Great Expectations And William Shakespeare 's Play A Midsummer 's Night Dream

Great Expectations And William Shakespeare 's Play A Midsummer 's Night Dream

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When given the opportunity, people change themselves in order to find love. One often feels as though his or her identity does not possess the proper qualities for love and seeks to develop the qualities in which he or she believes she needs. The search to find love and the search to protect love causes people to seek new identities. Imagine a young girl in middle school. The girl likes another student, however she feels as though he will not like her for her real identity. She starts to wear more make-up and does not hang out with her old friends, who she does not see as fit enough to spend time with her. She completely transforms herself in her chase after the boy and love. In both Charles Dickens’ 1861 fictional novel Great Expectations and William Shakespeare’s 1600 comedic play A Midsummer’s Night Dream, the authors show how one’s perception of his or her identity affects the way in which he or she searches for love, in order to criticize the way one will change his or her identity in his or her pursuit of love and encourage people to stay true to themselves in order to live happily.
One seeks to change his or her identity, or to create a new one, in order to find love. In both Dickens’ novel and Shakespeare’s play, the two protagonists, driven by love, flee from their normal lives in order to search for a better existence. Shakespeare illustrates that when love consumes people, they will do whatever it takes to protect it: “There my Lysander and myself shall meet, and thence from Athens turn away our eyes to seek new friends and stranger companies” (Shakespeare I.i.222-224). Shakespeare asserts that the two characters Lysander and Hermia must protect their love, so they choose to run away into the forest. In order to protec...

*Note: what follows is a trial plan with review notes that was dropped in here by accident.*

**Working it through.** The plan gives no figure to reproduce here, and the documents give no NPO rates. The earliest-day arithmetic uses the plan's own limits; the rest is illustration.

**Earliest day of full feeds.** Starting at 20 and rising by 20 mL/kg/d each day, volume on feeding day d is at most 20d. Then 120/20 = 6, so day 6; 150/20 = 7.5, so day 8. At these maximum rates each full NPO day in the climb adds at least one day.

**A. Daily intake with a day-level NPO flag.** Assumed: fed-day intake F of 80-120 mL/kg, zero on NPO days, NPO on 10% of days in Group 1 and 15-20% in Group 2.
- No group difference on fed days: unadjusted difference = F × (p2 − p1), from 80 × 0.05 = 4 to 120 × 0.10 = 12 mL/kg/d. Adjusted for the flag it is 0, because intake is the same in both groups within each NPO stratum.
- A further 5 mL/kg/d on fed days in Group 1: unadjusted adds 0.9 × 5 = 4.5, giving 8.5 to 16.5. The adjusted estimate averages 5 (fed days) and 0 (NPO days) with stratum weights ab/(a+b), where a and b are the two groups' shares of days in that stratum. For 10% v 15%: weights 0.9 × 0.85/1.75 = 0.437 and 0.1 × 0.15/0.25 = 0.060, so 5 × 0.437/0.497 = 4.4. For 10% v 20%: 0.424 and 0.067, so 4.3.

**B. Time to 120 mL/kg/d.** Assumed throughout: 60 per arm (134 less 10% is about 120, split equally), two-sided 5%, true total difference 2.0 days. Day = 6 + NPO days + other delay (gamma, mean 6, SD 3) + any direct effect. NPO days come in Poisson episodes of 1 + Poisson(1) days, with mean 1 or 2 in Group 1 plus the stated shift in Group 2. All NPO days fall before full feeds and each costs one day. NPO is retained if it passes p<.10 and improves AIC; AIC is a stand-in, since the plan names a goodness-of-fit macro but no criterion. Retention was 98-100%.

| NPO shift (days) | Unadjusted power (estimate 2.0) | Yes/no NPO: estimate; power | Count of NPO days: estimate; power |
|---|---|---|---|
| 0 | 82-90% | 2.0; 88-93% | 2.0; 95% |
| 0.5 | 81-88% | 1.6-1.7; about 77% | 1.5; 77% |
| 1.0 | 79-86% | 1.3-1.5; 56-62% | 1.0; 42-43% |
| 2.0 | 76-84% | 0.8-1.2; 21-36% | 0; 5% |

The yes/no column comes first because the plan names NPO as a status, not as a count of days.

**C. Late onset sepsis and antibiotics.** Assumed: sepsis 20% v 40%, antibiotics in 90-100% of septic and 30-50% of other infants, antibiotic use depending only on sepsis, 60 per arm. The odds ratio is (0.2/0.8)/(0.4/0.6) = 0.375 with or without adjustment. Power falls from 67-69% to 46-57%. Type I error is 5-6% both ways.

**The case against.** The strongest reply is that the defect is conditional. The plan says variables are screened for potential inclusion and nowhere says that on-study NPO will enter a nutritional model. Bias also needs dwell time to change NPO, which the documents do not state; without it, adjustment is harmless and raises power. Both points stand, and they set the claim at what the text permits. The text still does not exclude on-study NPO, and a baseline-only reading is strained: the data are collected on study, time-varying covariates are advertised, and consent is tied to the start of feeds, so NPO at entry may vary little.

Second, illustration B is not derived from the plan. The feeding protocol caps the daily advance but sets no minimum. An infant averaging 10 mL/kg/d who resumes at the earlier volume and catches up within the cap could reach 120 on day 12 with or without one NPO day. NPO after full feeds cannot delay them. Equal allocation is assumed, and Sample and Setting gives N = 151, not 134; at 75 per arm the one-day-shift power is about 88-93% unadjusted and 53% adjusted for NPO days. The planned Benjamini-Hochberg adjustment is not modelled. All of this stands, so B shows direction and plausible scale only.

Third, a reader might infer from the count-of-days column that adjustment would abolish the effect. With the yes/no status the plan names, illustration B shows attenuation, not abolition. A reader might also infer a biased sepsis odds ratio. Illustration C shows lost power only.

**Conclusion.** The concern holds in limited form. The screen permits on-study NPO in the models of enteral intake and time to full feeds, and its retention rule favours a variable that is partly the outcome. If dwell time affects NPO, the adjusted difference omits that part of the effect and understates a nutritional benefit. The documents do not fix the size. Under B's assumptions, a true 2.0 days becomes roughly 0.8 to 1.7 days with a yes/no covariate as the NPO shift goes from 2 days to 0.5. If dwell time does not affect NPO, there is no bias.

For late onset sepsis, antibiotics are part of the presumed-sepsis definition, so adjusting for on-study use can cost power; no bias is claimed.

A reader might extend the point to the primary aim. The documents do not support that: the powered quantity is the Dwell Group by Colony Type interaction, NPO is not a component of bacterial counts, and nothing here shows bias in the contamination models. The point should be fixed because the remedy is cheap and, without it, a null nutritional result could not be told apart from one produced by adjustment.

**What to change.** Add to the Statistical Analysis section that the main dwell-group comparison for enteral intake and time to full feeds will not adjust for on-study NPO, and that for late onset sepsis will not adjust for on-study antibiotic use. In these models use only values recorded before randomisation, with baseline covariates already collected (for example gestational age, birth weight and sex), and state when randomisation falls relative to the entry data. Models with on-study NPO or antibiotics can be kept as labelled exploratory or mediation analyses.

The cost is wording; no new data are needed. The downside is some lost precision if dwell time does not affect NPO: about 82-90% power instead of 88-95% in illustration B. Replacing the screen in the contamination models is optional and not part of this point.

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...ns shows what happens when one chases false pretenses. Pip’s entire reason for obtaining a higher social status exists because off of an assumption he believes about Miss. Havisham and Estella’s feelings for him.
Both Charles Dickens and William Shakespeare portray love as a driving force for one to adapt and find a new identity. Both authors encourage the audience and reader to follow love, but however, to not find it necessary to change one’s identity in order to find that love. The young girl in school soon realizes that she does not need to change herself in order to capture the boy’s attention. She realizes that who she is, her identity, will prevail and she will find someone who appreciates her true personality. One can only feel truly happy and can only experience true, organic love if he or she remains true to him or herself and embraces his or her identity.

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